Pearson: Welcome to the Market Plus page here at our Market to Market Web site. I'm Mark Pearson. With me this week, one of our senior market analysts, Tomm Pfitzenmaier. And Tomm, as we look back over this week in the markets and look at what is ahead, the risk out there the producers face, maybe they're taking an LDP and are kind of sitting back going, 'Well, hey, I've got cash flow for a few months, I'm going to kind of sit back.' You know, look out there in July corn, that looks pretty good but they're looking at it, maybe not taking the step they need to, to sell it.
Pfitzenmaier: We've harped on it, you know, for two or three months now. You've got a 30- to 31-cent carry out to July. You're sitting with corn if you've LDP'd, which most people have, with no protection underneath it. You go back and look at history when you have a big crop with a big carryout. That July corn tends to work its way right down to where December is at. So, there is 20 to maybe 30 cents down yet in that July corn and it's just a big cherry that is sitting there waiting to be plucked and nobody wants to have anything to do with it because they think it's too cheap. You know, I wish I had all the money back from all the things I've bought because I thought they were too cheap and then they got cheaper. The reality of this market is that it's got, it's probably going to continue to work its way lower.
Pearson: As we go forward tonight I was thinking back right after Labor Day weekend. Katrina had hit and I was over talking to a group in Lincoln, Nebraska, and I called you and I said, 'What do you think the impact is going to be in transportation.' You said we'd see huge LDPs and you said 50-cent LDPs and we had some 50-cent LDPs in the western Corn Belt. And you thought that would be a detriment because producers would take that and then fall asleep at the switch and not make the sales on their side. From what we're seeing on the board, that looks like just what has happened.
Pfitzenmaier: Yeah, you have seen tight farmer holding firm up the basis, which has been another thing for that other 33 percent or whatever you haven't LDP'd; that LDP just continues down to 29 cents this morning. So, it's been our worst enemy for the people who haven't LDP'd yet because they're sitting there, yes, they've got coverage but the LDP has disappeared on them. So, it just seems to me if you've got a bin full of corn and you have no desire to sell it immediately, why wouldn't you take advantage of selling that carrying charge? It's just, like I said, it's just a big cherry sitting out there waiting to be plucked it seems to me.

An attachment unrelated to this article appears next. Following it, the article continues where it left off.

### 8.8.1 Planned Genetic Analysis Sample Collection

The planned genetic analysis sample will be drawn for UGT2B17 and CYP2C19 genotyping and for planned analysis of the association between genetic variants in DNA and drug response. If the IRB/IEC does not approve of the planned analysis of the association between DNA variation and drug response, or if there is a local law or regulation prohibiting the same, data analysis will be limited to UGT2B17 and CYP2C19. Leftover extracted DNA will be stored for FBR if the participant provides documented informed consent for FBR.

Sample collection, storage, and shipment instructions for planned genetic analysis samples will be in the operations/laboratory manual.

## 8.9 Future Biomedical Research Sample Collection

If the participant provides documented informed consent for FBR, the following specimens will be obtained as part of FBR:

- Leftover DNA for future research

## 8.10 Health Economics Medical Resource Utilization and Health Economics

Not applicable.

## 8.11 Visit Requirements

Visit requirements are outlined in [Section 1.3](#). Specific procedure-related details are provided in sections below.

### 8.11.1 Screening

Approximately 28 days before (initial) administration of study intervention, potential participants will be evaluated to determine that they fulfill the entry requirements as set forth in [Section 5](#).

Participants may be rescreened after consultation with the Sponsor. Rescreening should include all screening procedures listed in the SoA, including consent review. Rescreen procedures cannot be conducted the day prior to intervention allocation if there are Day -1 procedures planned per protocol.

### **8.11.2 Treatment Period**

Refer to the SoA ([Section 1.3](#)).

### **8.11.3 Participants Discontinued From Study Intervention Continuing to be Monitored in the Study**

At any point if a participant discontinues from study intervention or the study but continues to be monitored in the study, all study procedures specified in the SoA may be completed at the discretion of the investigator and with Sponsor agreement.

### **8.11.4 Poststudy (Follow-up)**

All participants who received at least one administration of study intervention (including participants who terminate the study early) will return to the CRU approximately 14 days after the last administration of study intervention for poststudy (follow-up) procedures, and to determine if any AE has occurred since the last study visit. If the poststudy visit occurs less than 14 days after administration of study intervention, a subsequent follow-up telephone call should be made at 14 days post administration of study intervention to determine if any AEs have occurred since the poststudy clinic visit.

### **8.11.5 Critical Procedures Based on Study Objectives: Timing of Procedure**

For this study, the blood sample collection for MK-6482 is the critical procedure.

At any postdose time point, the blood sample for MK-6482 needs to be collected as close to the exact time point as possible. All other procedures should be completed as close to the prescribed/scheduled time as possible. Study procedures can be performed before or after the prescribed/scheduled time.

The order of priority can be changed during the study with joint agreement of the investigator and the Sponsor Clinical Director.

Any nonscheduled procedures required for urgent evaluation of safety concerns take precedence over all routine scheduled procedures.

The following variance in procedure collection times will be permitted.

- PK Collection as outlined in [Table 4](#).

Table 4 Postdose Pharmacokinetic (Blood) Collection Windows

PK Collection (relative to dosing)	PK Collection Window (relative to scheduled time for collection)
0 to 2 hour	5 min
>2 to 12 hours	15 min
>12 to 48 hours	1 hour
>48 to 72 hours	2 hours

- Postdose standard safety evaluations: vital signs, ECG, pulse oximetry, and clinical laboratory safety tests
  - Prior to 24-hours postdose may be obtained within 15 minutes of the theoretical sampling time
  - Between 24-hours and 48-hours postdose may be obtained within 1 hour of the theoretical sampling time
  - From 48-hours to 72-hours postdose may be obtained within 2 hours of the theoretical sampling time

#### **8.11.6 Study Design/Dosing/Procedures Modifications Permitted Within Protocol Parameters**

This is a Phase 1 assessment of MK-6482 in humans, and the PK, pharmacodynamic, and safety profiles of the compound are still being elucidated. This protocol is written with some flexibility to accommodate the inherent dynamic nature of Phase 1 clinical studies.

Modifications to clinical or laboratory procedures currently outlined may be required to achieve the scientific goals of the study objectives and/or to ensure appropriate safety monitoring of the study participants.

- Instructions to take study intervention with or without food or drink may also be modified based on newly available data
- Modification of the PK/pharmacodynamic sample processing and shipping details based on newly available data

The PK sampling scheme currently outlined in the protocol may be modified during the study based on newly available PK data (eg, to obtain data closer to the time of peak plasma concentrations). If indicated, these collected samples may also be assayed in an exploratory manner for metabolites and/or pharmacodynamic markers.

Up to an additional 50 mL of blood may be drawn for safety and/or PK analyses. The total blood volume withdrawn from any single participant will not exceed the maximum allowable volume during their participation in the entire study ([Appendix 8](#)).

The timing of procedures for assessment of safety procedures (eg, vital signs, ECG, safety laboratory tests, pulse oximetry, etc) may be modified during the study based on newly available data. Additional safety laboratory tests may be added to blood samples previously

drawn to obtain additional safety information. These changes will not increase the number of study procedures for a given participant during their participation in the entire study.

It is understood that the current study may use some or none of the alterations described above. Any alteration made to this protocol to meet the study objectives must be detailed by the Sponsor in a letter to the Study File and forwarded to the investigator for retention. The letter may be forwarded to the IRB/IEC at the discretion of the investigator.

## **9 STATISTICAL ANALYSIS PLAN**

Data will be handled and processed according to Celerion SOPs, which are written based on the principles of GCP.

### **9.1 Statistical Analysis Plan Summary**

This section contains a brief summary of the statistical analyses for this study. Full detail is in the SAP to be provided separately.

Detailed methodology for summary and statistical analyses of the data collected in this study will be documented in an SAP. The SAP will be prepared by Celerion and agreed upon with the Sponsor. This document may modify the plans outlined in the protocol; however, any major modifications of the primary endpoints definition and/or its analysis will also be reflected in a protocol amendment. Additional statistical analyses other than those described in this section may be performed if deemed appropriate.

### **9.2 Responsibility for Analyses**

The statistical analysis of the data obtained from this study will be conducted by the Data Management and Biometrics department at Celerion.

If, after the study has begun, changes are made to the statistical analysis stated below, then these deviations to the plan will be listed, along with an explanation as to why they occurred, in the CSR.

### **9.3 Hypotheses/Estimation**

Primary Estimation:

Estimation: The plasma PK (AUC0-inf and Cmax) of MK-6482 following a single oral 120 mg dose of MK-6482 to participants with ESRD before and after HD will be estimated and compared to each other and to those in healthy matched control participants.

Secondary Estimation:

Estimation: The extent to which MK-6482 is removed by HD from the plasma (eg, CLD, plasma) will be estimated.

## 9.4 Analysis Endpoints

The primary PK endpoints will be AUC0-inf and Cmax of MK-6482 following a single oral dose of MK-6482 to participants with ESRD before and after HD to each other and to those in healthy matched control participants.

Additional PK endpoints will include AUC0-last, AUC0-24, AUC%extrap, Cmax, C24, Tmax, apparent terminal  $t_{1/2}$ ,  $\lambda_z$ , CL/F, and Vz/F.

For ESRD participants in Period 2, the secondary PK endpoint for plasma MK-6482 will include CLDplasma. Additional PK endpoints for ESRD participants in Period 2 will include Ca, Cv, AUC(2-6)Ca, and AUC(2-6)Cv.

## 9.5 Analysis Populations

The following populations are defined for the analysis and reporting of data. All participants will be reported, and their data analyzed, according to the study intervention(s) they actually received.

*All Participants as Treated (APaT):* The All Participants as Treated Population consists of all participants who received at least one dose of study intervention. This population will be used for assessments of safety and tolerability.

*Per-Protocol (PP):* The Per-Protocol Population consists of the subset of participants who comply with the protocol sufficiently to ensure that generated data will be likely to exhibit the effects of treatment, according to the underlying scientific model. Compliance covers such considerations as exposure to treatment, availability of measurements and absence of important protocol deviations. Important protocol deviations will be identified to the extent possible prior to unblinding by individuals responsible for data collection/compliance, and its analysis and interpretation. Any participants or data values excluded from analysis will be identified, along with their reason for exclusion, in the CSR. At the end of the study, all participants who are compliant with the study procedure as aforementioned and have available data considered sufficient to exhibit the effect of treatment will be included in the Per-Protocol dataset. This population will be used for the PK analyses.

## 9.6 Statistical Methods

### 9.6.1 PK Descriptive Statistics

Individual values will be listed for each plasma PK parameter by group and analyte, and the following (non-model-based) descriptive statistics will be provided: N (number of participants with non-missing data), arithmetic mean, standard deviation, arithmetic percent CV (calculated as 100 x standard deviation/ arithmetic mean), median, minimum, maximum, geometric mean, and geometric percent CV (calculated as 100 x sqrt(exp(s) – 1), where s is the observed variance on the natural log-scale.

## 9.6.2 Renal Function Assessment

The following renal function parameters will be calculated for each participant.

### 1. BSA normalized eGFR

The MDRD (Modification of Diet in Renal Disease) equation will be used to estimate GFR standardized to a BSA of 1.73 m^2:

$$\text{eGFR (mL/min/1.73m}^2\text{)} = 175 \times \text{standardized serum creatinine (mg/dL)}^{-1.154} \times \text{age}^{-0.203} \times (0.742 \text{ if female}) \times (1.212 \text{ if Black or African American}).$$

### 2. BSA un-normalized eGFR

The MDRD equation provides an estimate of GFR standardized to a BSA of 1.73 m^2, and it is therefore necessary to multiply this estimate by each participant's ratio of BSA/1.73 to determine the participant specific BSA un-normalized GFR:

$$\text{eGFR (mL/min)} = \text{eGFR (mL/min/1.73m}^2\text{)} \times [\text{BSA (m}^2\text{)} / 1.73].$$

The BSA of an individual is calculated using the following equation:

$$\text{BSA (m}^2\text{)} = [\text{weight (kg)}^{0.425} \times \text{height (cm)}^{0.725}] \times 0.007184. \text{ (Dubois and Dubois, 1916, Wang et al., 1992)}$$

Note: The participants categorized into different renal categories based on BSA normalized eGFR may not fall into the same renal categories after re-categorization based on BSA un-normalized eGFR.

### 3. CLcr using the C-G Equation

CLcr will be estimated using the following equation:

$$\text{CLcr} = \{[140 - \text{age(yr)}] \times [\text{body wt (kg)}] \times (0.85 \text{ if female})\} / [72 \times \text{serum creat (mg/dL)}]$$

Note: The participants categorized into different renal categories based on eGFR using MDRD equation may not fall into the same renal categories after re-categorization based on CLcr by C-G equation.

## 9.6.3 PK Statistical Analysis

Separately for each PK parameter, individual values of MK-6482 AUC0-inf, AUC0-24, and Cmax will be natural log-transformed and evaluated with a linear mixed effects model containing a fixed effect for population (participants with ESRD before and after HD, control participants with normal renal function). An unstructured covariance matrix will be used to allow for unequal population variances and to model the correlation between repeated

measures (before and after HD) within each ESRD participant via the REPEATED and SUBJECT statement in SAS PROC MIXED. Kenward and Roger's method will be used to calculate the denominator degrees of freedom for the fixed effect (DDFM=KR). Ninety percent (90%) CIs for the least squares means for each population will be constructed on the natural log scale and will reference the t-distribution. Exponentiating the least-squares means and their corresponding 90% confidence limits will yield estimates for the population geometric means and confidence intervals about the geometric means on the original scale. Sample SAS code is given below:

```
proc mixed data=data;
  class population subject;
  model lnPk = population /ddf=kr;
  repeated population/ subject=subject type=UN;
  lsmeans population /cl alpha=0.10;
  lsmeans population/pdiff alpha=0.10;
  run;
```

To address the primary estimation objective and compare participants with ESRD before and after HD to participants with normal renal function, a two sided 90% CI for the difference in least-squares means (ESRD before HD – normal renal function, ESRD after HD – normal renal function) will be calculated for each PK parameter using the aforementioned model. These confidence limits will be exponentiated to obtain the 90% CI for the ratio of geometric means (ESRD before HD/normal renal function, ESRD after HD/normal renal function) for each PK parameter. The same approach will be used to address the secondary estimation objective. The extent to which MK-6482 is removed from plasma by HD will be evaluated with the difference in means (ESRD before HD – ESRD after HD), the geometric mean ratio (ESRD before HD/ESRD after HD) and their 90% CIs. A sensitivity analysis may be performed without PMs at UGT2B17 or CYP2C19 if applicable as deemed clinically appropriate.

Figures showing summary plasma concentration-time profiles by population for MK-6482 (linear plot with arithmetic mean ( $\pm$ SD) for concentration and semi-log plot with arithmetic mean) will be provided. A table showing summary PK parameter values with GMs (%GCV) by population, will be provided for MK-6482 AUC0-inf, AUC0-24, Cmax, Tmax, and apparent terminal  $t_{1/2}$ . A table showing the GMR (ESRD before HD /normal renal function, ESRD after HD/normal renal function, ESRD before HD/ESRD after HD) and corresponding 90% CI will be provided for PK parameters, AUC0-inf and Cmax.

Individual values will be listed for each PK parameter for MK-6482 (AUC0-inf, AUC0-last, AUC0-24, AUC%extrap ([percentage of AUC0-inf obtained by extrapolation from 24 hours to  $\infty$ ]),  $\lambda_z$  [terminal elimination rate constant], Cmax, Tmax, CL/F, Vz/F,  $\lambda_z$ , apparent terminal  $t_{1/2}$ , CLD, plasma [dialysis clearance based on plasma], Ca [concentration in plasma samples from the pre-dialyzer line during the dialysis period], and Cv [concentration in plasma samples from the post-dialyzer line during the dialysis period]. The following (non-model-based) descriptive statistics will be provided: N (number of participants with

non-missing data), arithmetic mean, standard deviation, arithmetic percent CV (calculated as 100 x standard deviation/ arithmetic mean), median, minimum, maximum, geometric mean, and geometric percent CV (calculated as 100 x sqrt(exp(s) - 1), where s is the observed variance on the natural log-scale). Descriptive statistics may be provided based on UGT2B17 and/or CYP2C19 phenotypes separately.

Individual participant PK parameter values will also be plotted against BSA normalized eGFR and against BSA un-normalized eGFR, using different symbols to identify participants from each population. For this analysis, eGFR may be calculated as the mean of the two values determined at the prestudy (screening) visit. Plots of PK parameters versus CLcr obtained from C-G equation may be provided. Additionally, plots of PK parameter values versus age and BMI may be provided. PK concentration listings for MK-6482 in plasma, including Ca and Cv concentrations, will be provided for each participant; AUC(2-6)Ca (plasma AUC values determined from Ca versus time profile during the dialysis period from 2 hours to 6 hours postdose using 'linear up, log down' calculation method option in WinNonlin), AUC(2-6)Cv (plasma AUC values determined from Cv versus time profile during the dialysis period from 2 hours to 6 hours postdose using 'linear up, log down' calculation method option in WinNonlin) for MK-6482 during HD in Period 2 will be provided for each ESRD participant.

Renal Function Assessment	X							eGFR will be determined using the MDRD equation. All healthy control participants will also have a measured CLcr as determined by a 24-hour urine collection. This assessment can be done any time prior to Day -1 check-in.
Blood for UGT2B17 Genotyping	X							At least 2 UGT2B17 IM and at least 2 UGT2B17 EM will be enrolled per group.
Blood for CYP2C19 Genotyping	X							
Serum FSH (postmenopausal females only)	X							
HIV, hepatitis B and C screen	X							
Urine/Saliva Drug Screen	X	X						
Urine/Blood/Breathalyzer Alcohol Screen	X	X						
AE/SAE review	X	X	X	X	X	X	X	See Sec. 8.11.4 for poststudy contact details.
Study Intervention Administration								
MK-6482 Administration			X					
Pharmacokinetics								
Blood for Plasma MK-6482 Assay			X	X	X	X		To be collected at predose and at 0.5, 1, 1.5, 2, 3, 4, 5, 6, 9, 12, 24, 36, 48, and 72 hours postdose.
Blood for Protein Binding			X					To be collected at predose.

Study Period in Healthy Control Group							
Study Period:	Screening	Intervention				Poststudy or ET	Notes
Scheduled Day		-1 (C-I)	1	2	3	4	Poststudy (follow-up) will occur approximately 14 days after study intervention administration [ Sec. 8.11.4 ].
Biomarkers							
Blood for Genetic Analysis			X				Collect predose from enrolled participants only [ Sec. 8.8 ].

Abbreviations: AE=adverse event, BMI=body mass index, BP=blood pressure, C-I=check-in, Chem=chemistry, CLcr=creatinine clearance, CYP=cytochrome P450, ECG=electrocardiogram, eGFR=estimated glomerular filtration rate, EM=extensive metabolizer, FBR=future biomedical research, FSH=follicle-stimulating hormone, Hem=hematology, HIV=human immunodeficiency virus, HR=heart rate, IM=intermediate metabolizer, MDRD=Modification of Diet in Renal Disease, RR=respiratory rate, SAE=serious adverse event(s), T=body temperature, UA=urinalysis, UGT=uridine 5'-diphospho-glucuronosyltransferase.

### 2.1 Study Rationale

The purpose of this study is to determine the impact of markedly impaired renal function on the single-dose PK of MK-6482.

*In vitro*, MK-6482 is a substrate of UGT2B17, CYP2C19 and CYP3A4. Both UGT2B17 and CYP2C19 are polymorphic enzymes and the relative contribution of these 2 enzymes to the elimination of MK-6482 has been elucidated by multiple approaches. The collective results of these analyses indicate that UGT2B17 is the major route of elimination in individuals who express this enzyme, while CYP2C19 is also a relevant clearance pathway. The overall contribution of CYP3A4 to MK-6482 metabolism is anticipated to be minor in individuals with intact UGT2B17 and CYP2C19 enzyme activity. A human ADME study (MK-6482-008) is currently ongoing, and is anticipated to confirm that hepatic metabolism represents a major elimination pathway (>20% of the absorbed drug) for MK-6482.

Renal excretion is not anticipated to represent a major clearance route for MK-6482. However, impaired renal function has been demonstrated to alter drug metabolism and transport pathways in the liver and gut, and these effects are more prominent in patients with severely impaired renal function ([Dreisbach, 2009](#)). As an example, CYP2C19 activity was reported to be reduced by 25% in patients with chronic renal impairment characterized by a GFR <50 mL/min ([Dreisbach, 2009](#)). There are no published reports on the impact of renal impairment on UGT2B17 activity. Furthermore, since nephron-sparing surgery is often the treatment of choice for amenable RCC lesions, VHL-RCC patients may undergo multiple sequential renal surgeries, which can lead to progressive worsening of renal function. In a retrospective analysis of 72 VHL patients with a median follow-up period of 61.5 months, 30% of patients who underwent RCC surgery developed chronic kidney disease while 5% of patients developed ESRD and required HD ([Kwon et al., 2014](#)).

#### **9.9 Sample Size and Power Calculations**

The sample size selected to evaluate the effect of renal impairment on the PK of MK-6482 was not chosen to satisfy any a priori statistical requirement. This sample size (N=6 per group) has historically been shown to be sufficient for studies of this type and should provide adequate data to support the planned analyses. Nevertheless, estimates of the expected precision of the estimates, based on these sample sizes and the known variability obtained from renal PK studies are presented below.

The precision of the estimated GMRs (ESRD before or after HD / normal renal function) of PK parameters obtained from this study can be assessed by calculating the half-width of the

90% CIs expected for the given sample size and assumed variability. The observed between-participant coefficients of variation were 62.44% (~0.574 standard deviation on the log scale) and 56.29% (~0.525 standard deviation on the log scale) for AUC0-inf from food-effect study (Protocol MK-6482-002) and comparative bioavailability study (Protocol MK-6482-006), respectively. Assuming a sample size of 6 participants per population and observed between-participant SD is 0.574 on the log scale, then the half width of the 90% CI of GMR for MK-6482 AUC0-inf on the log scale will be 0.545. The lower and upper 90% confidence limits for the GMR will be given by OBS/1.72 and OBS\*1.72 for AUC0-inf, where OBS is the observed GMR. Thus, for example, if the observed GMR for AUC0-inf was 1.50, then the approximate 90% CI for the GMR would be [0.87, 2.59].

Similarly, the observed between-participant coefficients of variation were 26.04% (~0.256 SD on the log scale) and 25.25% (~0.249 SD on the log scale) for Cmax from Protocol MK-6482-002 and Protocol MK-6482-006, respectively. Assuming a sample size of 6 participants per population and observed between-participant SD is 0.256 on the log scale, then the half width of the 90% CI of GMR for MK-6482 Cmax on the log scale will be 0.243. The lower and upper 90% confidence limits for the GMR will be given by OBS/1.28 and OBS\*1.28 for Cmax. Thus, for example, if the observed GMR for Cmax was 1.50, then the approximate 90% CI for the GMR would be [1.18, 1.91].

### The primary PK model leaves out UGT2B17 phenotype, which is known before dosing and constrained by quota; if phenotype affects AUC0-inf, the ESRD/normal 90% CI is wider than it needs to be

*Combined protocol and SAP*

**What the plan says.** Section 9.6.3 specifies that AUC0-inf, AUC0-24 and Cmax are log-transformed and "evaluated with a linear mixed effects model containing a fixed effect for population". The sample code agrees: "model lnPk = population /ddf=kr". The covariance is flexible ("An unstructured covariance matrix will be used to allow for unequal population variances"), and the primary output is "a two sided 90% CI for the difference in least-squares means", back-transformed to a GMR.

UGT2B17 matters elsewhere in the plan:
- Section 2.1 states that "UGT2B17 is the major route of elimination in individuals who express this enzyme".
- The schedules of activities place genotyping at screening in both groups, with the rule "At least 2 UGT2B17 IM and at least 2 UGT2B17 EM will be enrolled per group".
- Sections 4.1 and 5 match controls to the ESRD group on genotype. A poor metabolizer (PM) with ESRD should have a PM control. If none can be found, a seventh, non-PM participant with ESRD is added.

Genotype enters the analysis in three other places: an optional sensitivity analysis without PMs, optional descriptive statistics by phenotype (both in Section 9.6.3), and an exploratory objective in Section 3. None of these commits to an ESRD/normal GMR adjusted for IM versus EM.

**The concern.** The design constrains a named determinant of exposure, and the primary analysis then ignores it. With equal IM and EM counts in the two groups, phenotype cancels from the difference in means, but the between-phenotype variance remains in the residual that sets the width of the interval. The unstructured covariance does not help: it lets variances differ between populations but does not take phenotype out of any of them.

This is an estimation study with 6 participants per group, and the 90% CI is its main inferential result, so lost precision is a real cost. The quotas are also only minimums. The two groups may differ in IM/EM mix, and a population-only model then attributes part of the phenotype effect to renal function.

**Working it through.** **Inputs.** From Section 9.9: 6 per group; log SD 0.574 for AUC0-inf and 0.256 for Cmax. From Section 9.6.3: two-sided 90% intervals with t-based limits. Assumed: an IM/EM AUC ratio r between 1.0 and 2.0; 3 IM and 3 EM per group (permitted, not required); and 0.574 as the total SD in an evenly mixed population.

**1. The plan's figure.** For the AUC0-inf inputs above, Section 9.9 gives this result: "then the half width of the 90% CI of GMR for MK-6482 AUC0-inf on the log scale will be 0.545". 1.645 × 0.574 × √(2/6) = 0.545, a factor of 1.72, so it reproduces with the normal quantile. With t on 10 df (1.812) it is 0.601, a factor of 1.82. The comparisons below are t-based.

Pfitzenmaier: You know the elevators and the grain, real professional grain merchandisers, are selling the daylights out of that.
Pearson: And they've told us that. And if you look at what is going on with producers right now, that seems to be the big hole in the marketing plan. Maybe we'll se a rally, maybe we'll see if we can get another dime on it and so forth. But if you don't take advantage of this that big chunk, I can't remember your total scenario, but if we took a 50-cent LDP, we had basis recovery and we sold that, we were talking about $2.55, $2.60 net corn.
Pfitzenmaier: Yeah, exactly.
Pearson: That is a big number.
Pfitzenmaier: That is a big number and if you're a grain producer with that kind of storage and the fancy storage facilities and all that, why in the world wouldn't you be a professional grain merchandiser just like the guy you go and talk to at the elevator is?
Pearson: Well put. Let's talk real quick on livestock. You mentioned this cattle market and we talked a lot about cattle on the show but we didn't talk that much about hogs. And the hogs, you think we had a little bit of a wake-up call this week, at least on the board.
Pfitzenmaier: Yeah, I mean, you've got the February contract sitting there nine dollars above the cash index. I mean, that is spread way out. You've got a reversal on Friday, you've got a seasonal that shows February losing particularly against April and the June contracts over the next month, month and a half. There is a lot of things sitting out here saying -- plus you've got hogs are record high weights and that is never a good thing for either pork or beef.
Pearson: So, heads up pork producers, get some hedges, get some puts, get something underneath there.
Pfitzenmaier: There is upside potential because it is perceived as having a good demand, but then again, here is the other thing; you look at the records for demand and demand for pork was down 7.15 percent in the third quarter. You know, everybody is all excited about pork demand but it was off in the third quarter and that has probably continued into the fourth quarter. You've got the dollar making new highs and exports have been the driving force on pork demand. So, you know, there is a lot of things sitting out there that make you awful nervous about this pork industry and these are high prices. If you're bullish, you think it's going higher, you think I'm crazy, go buy yourself a put and let, keep your top side open.
Pearson: Good point, Tomm Pfitzenmaier, some great insights as usual. Tomm Pfitzenmaier, one of our senior market analysts joining us this week on Market Plus. For all of us here on Market to Market, have a great week.